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Three Suffolk 911 operators honored

Nancy Hawkins, Cindy Dickson and Nancy Cebollero were lauded by county officials for their actions in critical moments, which may have helped save lives.

Emergency complaint operator Nancy Hawkins at work in

Emergency complaint operator Nancy Hawkins at work in the Suffolk police communications center. Photo Credit: SCPD

Three 911 operators whose cool heads and quick actions may have saved lives drew plaudits Friday from Suffolk County officials during the celebration of National Public Safety Telecommunicators Week.

County Executive Steve Bellone, Police Commissioner Geraldine Hart and other officials honored emergency complaint operator Nancy Hawkins, who fielded a call from a restaurant employee during an active-shooter situation in March, when, law enforcement officials said, a Bloods gang member shot and injured a rival inside a Lake Ronkonkoma IHOP.

“When the call came in, my training kicked in,” said Hawkins, who went through active-shooter training just a few days before the March 5 shooting. “You try to get an address and find out where it is happening. You try to get as much information as possible and you try to keep the caller calm and on the line.”

Also receiving recognition were public safety dispatcher Cindy Dickson, who helped police apprehend suspects after shots were reported fired in Bay Shore, and public safety dispatcher Nancy Cebollero, who helped police locate and disarm a person who had threatened suicide.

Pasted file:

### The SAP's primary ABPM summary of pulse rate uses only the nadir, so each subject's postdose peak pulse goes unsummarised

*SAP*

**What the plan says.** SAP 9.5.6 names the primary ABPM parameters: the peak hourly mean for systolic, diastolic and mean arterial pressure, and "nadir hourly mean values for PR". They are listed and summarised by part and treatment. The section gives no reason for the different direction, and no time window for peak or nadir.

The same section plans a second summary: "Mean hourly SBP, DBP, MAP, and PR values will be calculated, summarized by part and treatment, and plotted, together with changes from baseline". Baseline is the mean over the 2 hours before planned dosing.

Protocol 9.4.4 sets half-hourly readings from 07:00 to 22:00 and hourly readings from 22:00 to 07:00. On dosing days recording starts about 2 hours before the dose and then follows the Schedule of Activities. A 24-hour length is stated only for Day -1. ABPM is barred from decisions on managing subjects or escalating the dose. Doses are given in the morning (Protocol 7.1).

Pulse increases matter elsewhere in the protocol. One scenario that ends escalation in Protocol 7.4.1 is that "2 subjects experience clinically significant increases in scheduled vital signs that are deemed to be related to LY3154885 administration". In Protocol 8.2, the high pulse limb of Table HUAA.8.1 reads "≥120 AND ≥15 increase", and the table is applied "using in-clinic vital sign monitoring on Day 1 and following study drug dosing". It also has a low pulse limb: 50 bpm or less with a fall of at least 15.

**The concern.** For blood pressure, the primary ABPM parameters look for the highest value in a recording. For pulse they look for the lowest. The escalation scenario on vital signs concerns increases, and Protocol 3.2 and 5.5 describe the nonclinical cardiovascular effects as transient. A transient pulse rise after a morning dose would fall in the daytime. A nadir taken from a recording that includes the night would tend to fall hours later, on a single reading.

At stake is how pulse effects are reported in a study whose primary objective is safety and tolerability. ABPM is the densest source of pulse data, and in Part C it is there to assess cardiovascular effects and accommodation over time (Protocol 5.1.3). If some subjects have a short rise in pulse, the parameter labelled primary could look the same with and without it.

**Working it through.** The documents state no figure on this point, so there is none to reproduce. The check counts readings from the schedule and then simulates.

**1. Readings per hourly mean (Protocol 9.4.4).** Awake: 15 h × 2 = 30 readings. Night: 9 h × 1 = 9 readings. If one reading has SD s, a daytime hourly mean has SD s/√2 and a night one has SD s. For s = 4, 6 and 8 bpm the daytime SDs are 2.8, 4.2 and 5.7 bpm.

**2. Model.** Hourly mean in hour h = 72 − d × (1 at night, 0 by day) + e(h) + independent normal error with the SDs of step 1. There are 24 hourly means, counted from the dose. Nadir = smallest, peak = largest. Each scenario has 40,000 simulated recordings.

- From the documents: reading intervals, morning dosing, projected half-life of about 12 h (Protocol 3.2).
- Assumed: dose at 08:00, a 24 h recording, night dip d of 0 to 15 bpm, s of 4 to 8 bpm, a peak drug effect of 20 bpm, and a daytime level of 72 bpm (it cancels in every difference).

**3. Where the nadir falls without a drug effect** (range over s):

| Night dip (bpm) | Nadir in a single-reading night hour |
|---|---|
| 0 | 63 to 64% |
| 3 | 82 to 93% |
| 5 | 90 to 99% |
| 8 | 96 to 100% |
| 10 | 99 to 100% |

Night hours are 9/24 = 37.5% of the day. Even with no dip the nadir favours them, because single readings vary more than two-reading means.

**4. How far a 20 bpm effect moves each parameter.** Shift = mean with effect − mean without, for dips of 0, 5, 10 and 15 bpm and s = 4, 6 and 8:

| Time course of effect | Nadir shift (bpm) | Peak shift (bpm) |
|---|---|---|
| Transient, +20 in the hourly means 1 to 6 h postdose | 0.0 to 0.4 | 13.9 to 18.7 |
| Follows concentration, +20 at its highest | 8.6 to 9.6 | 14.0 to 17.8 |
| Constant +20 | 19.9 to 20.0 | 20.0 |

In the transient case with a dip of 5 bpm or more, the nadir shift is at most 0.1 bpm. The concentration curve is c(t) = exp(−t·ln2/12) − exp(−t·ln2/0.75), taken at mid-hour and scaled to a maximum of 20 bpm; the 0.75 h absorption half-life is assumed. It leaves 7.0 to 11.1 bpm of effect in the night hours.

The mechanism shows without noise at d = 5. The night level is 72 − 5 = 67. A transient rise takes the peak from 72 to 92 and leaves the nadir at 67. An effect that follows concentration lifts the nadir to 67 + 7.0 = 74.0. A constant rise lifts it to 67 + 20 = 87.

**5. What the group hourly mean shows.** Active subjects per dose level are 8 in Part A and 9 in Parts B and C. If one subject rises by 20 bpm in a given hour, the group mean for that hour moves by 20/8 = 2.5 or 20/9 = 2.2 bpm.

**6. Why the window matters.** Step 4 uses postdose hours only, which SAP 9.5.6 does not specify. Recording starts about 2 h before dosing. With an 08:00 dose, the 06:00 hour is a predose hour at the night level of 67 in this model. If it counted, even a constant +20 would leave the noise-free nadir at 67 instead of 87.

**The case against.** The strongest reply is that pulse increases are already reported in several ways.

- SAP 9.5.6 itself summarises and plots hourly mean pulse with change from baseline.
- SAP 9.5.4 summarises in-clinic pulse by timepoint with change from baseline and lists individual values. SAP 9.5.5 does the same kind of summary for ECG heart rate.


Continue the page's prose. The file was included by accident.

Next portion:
“Day or night, our 911 call center operators are the unsung heroes that help resolve a crisis when every second counts,” Bellone said.

The three operators were recognized at Suffolk County police headquarters in Yaphank.

In the incident at IHOP, Hawkins said the caller, who was locked in a bathroom with two other employees during the shooting, was frightened, but calm enough to relay information that Hawkins then passed along to officers.

“The department’s emergency complaint operators bring a sense of calm during crisis situations as the first point of contact for 911 callers,” Hart said.

Deontrae Green, 19, of Islandia, was charged with first-degree assault, second-degree criminal possession of a weapon and other charges in the shooting.

Police said the shooting stemmed from an “internal dispute” between Green and the victim, Tyriek Corbin, 20, of Amityville. Green has pleaded not guilty, with his attorney saying his client shot his rival because he felt threatened. District Attorney Tim Sini has dismissed the idea that Green was defending himself.

Corbin's injury was not life-threatening, authorities said, and no one else in the restaurant was harmed. More than 20 other people were in the IHOP at the time, officials have said.

“We couldn’t have asked for more than what Nancy did that day,” said Capt. Peter Ervolina, the commander of the Suffolk police command center.

With Ellen Yan

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